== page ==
Hudson double flaps his way to San Diego
While the Jason Bartlett deal languishes well into its second week, Hoyer has changed gears and turned his attention to the hole on the other side of second base. The Padres have signed Orlando Hudson to a two year deal worth $11.5 million.
Hudson, 33, comes to the Padres after spending last season in Minnesota. A nine-year veteran, the switch hitter has been one of the most consistent second basemen in the league over the past five years. His wRC+ (park and league-adjusted wOBA) was 105 in 2006, 114 in 07, 115 (career best) in 08, 111 in 09, and 100 last year in 2010. In that same time, his WAR totals have been +2.2, +3.0, +1.5, +2.9, and +3.1. For 2011, Bill James projects a .332 wOBA, but that does not take PETCO Park into consideration. While the park will take a bite out of his wOBA, it’s safe to expect his wRC+ to stay around, if not slightly above, average.
Defensively, Hudson been less consistent. Despite a career +16.5 UZR and +2.2 UZR/150, he hasn’t fared as well since leaving the astroturf in Toronto. Since 06, the year he was traded to Arizona, Hudson has a -10.3 UZR and -2.3 UZR/150. Last season was a bounce back year for him, with +9.8 UZR and +12.0 UZR/150 but keep in mind that one year of UZR is not enough information to draw any conclusions from.
Another defensive statistic, John Dewan’s +/- system, is much more favorable to Hudson. In that same time period, Hudson has a +46 DRS (defensive runs saved), which ranks him fourth in the entire league at second base. However, 2010 was a bounce back season for Hudson with +/- as well, as he had a +17 DRS coming off off a +4 in 2009 and -3 in 2008. Overall, for 2011, I would wager that Hudson’s defense will be close to average, walking the tightrope between slightly below and slightly above.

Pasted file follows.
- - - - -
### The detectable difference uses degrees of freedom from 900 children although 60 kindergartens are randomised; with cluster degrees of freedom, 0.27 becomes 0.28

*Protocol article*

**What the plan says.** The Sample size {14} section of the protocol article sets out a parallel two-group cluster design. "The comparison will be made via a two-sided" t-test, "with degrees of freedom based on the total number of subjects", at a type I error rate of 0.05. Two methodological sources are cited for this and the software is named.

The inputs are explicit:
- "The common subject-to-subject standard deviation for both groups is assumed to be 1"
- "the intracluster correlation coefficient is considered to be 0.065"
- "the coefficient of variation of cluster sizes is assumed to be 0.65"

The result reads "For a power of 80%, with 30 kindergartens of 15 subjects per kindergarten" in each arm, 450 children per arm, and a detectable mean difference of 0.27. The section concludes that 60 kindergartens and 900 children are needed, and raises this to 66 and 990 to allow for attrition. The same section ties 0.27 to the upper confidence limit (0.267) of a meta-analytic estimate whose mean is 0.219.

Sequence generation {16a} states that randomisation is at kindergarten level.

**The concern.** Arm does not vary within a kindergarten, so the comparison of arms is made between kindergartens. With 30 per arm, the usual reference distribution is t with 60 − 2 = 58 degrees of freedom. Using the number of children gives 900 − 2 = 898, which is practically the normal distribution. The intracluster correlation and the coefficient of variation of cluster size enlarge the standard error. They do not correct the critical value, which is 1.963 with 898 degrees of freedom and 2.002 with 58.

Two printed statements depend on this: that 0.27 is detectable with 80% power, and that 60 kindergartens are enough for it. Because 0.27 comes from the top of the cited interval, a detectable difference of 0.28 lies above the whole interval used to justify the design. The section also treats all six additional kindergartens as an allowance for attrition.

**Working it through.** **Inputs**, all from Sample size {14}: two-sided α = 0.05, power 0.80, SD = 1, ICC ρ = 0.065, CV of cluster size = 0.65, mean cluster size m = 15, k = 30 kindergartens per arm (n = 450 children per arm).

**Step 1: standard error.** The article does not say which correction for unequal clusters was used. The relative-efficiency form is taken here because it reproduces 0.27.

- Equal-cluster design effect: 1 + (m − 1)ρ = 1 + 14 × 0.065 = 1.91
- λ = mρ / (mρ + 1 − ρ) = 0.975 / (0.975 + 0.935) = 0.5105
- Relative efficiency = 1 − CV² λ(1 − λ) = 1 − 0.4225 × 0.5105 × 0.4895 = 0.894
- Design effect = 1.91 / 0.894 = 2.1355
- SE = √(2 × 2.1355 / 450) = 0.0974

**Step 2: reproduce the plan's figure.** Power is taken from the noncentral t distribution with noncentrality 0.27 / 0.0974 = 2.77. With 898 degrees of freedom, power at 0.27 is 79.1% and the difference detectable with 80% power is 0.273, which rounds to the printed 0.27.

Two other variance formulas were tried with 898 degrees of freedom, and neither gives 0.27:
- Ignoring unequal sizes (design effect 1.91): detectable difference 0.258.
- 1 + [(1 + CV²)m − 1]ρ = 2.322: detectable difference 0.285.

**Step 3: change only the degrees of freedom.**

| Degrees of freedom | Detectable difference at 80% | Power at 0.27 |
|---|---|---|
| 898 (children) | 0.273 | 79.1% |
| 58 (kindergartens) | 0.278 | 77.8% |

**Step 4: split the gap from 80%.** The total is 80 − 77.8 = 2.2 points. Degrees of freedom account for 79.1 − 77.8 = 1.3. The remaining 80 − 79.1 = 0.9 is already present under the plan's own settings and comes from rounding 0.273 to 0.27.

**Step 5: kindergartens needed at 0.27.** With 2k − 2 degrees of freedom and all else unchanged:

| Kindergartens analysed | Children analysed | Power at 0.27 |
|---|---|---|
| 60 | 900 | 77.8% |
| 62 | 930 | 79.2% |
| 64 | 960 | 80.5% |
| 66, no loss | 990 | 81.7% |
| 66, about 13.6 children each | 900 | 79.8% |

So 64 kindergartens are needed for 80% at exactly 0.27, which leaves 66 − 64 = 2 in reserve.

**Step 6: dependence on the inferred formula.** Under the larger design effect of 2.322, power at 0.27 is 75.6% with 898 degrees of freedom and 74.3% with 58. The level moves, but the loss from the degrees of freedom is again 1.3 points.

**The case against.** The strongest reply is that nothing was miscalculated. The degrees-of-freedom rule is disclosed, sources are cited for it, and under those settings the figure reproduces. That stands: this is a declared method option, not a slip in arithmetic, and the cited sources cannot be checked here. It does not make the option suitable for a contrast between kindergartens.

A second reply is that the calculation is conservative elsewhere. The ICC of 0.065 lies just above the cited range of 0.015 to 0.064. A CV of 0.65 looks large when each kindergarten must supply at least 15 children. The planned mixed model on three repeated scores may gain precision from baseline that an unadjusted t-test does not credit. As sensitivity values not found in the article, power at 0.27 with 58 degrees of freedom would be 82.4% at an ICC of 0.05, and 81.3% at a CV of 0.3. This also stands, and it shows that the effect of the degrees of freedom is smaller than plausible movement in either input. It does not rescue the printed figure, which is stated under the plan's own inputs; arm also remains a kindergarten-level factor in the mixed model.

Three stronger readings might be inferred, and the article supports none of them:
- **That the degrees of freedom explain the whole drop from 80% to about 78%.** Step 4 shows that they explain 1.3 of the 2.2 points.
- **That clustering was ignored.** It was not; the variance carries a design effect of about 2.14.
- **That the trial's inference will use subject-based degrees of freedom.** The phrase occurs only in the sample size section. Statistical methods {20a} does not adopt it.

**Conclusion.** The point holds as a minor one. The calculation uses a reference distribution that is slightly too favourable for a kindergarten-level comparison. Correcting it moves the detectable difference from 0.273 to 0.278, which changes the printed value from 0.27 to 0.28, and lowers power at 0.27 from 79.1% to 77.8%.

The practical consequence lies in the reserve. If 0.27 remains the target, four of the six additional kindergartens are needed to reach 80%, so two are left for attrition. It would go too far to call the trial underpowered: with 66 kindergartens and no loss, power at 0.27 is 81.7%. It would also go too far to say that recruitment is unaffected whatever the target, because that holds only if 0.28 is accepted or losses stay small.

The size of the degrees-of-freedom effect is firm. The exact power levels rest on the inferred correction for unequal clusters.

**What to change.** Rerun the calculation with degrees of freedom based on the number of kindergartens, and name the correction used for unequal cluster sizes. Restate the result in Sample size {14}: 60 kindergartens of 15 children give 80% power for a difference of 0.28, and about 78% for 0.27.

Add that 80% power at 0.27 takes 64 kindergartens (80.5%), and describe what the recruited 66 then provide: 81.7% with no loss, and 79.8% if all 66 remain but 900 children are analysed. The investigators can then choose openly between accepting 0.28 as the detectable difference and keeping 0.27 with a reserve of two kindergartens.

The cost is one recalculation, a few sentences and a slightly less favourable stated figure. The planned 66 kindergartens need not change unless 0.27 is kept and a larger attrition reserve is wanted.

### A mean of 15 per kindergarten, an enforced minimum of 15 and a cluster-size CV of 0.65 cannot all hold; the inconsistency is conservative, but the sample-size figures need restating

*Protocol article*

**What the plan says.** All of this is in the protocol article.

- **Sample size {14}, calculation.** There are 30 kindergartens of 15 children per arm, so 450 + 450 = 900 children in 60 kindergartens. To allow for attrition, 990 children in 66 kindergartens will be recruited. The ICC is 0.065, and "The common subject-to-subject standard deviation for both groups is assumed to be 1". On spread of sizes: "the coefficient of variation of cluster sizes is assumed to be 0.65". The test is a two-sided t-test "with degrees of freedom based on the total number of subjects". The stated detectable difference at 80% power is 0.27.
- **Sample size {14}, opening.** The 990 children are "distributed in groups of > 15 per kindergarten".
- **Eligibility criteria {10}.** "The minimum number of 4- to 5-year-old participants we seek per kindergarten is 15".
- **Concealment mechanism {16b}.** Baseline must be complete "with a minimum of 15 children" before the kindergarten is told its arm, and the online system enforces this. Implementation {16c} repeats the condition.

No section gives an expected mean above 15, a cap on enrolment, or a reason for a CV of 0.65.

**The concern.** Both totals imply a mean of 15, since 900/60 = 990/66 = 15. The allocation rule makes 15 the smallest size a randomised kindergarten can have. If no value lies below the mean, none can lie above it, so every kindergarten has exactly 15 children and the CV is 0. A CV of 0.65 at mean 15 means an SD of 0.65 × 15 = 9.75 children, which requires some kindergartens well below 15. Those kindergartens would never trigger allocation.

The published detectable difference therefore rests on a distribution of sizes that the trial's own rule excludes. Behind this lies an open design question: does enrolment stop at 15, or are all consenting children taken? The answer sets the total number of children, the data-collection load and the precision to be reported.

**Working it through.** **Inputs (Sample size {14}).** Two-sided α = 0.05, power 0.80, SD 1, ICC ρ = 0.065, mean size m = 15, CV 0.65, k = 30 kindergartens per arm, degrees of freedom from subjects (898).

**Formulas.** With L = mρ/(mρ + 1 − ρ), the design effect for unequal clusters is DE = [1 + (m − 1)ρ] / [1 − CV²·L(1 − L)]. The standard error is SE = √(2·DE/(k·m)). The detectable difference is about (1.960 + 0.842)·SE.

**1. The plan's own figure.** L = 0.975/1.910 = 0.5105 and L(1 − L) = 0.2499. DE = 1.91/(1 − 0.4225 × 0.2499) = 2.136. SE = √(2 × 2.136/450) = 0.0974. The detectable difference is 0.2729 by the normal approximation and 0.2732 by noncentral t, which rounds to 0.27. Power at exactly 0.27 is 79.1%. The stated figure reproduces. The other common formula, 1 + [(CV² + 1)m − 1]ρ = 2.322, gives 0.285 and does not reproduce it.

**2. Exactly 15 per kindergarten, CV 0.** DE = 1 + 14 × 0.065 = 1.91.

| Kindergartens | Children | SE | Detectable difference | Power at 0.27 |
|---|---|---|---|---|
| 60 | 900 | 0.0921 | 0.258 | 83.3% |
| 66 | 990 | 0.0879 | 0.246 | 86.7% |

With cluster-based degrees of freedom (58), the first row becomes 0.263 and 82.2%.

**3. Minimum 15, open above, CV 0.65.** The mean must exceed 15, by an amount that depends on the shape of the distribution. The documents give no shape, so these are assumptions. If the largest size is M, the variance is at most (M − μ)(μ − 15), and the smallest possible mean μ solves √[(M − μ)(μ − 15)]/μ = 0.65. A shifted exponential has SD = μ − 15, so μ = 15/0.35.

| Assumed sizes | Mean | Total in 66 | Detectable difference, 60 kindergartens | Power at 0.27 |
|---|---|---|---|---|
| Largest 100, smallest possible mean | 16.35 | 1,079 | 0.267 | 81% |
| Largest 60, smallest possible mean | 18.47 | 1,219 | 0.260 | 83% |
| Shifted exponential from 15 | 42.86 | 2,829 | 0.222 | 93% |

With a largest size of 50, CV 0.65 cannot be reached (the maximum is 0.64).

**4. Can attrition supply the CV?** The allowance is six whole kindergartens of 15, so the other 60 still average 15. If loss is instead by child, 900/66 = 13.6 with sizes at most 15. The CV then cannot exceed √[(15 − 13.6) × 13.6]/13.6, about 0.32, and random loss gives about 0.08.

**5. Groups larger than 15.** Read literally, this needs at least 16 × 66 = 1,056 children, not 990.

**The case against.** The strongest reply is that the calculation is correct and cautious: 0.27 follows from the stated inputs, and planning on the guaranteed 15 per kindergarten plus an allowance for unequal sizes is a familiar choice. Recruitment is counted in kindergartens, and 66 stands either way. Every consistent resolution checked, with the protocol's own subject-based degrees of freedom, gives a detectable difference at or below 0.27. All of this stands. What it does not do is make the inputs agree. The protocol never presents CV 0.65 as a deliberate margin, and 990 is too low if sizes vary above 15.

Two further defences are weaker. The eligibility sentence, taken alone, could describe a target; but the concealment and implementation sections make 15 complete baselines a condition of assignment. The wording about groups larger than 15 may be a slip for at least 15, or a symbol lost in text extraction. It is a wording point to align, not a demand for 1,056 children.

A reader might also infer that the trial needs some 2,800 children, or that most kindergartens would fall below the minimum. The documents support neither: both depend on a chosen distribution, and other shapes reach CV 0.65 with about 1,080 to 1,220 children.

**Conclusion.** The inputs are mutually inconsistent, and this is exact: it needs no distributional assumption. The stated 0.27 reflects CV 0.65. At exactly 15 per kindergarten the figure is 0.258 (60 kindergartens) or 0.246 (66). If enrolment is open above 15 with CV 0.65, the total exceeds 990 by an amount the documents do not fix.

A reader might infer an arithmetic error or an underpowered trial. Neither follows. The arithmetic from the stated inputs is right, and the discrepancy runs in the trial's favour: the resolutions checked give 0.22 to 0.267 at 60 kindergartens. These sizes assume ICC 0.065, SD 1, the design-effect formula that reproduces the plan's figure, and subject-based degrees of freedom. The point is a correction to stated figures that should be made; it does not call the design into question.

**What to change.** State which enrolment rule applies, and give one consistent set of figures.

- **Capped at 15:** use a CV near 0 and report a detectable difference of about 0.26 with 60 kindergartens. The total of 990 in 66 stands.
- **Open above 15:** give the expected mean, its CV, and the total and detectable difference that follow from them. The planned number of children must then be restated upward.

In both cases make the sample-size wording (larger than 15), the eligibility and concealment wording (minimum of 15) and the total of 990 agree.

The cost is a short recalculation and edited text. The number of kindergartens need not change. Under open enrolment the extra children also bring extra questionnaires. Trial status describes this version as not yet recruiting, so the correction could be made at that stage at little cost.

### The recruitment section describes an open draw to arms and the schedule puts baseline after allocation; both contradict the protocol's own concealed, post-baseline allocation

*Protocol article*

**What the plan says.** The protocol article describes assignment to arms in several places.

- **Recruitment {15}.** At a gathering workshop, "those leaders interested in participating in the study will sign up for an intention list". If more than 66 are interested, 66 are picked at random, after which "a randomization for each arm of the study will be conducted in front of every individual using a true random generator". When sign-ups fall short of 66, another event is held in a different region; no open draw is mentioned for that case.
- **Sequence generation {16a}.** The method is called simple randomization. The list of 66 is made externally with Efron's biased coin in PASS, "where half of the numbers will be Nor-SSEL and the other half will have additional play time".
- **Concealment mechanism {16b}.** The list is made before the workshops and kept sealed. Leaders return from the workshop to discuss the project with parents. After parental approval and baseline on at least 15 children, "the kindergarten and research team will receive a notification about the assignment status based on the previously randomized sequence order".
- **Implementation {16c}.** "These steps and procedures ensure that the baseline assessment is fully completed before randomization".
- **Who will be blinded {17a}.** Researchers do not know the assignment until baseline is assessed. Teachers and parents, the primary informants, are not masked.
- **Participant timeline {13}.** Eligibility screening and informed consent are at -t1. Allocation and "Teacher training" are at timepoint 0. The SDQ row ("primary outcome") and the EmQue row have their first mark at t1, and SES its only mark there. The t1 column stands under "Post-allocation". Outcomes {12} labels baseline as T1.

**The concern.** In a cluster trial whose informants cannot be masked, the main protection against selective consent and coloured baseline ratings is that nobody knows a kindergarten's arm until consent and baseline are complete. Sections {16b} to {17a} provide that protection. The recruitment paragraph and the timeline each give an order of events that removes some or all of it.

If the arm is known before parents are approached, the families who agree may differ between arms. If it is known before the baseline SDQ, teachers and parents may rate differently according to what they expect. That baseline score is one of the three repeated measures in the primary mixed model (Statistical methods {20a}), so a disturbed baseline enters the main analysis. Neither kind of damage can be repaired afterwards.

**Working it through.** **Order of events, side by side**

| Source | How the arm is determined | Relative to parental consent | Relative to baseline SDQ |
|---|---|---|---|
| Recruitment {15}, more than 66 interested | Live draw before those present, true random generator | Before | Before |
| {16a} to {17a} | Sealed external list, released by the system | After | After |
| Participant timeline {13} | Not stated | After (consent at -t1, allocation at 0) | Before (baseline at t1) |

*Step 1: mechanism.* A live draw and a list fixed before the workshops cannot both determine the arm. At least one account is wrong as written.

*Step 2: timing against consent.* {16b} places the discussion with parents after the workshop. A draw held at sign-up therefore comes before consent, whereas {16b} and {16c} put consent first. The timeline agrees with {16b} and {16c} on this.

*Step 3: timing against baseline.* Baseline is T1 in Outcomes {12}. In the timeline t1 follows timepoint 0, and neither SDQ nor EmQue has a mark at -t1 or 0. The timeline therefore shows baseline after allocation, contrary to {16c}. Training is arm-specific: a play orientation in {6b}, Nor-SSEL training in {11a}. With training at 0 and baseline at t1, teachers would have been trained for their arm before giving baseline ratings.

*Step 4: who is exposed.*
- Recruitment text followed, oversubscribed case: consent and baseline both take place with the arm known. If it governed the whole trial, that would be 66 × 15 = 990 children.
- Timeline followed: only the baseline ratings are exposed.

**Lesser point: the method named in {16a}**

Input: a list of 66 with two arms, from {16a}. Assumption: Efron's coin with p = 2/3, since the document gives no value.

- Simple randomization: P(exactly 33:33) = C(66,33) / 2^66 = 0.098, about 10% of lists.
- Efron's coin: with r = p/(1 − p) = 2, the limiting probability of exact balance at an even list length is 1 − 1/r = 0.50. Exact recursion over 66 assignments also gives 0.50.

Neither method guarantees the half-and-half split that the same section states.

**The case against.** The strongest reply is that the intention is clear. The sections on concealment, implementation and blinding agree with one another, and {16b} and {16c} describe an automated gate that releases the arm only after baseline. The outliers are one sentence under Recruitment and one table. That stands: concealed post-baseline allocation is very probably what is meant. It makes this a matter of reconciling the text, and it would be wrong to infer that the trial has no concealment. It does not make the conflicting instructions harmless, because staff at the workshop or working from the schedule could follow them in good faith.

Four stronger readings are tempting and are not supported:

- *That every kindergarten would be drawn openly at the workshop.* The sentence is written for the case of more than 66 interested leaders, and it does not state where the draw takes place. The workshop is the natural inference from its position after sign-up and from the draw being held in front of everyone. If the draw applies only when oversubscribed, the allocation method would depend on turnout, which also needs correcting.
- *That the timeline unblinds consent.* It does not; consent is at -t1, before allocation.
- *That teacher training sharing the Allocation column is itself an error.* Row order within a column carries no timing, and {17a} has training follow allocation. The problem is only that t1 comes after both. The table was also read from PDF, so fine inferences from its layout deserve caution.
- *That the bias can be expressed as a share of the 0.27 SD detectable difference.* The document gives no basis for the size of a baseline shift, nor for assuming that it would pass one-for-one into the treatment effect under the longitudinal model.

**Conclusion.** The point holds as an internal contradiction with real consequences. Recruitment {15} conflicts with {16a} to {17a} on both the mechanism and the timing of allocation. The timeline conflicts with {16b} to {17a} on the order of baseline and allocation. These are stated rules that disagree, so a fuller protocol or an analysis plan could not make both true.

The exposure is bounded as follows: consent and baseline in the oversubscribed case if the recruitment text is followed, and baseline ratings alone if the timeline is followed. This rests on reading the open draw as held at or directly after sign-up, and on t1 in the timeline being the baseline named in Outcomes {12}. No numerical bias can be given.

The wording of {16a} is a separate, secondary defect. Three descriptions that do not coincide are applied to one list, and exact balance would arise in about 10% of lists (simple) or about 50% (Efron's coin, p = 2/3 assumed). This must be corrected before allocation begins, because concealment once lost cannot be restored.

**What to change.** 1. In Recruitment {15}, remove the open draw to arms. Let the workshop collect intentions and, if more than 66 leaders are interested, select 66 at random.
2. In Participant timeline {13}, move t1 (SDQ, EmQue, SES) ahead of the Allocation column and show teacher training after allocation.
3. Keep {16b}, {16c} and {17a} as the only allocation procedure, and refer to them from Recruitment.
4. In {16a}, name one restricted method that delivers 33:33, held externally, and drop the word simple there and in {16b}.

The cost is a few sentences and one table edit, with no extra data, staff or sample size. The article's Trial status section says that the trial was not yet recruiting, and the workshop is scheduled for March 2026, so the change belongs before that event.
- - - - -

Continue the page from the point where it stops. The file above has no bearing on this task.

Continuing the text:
Assuming that the Bartlett trade ever goes through, the Hudson signing completes not only the middle of the infield but the top of the order as well. Over the course of his career, Hudson has amassed 1,823 plate appearances hitting second, almost twice as much as he has anywhere else in the order, and he’ll likely continue his table setting here in San Diego. Who, exactly, he’ll be setting the table for is yet to be seen, as his contract pushes the team’s payroll up near $40 million with Adrian’s successor still to be determined.
In a vacuum, this is a good deal. The Padres have acquired a quality second baseman for a fair rate. But with Hudson now on board, the Padres are committing nearly half of their payroll to three players, none of which you would really consider a difference maker. How this deal affects Hoyer’s ability to go out and finish assembling the 2011 Padres will ultimately determine the success of this signing.